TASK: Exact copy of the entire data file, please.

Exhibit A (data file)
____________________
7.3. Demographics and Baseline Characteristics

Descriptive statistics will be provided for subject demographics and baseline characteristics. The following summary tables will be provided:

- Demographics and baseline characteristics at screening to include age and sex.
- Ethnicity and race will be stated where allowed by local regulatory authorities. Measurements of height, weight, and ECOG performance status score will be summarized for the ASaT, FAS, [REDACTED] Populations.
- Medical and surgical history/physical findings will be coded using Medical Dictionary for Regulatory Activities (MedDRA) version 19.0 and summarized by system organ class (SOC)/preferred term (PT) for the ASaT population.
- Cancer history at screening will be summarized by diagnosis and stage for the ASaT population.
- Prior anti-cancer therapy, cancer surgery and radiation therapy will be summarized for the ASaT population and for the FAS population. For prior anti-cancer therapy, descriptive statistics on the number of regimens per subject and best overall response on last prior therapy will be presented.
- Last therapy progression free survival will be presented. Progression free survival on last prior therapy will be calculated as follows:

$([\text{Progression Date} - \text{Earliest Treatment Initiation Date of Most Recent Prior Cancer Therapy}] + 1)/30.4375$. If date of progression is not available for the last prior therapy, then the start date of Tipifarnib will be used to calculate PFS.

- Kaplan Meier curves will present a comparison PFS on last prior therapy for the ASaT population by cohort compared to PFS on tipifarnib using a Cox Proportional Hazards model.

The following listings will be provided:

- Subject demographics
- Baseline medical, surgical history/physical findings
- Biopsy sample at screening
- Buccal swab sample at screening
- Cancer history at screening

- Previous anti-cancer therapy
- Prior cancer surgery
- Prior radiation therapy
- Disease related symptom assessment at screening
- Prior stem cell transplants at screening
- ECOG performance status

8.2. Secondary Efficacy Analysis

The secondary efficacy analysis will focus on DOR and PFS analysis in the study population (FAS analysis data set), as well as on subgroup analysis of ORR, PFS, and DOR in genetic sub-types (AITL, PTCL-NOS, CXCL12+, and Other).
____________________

7.3. Demographics and Baseline Characteristics

Descriptive statistics will be provided for subject demographics and baseline characteristics. The following summary tables will be provided:

- Demographics and baseline characteristics at screening to include age and sex.
- Ethnicity and race will be stated where allowed by local regulatory authorities. Measurements of height, weight, and ECOG performance status score will be summarized for the ASaT, FAS, [REDACTED] Populations.
- Medical and surgical history/physical findings will be coded using Medical Dictionary for Regulatory Activities (MedDRA) version 19.0 and summarized by system organ class (SOC)/preferred term (PT) for the ASaT population.
- Cancer history at screening will be summarized by diagnosis and stage for the ASaT population.
- Prior anti-cancer therapy, cancer surgery and radiation therapy will be summarized for the ASaT population and for the FAS population. For prior anti-cancer therapy, descriptive statistics on the number of regimens per subject and best overall response on last prior therapy will be presented.
- Last therapy progression free survival will be presented. Progression free survival on last prior therapy will be calculated as follows:

$([\text{Progression Date} - \text{Earliest Treatment Initiation Date of Most Recent Prior Cancer Therapy}] + 1)/30.4375$. If date of progression is not available for the last prior therapy, then the start date of Tipifarnib will be used to calculate PFS.

- Kaplan Meier curves will present a comparison PFS on last prior therapy for the ASaT population by cohort compared to PFS on tipifarnib using a Cox Proportional Hazards model.

The following listings will be provided:

- Subject demographics
- Baseline medical, surgical history/physical findings
- Biopsy sample at screening
- Buccal swab sample at screening
- Cancer history at screening

- Previous anti-cancer therapy
- Prior cancer surgery
- Prior radiation therapy
- Disease related symptom assessment at screening
- Prior stem cell transplants at screening
- ECOG performance status

8.2. Secondary Efficacy Analysis

The secondary efficacy analysis will focus on DOR and PFS analysis in the study population (FAS analysis data set), as well as on subgroup analysis of ORR, PFS, and DOR in genetic sub-types (AITL, PTCL-NOS, CXCL12+, and Other).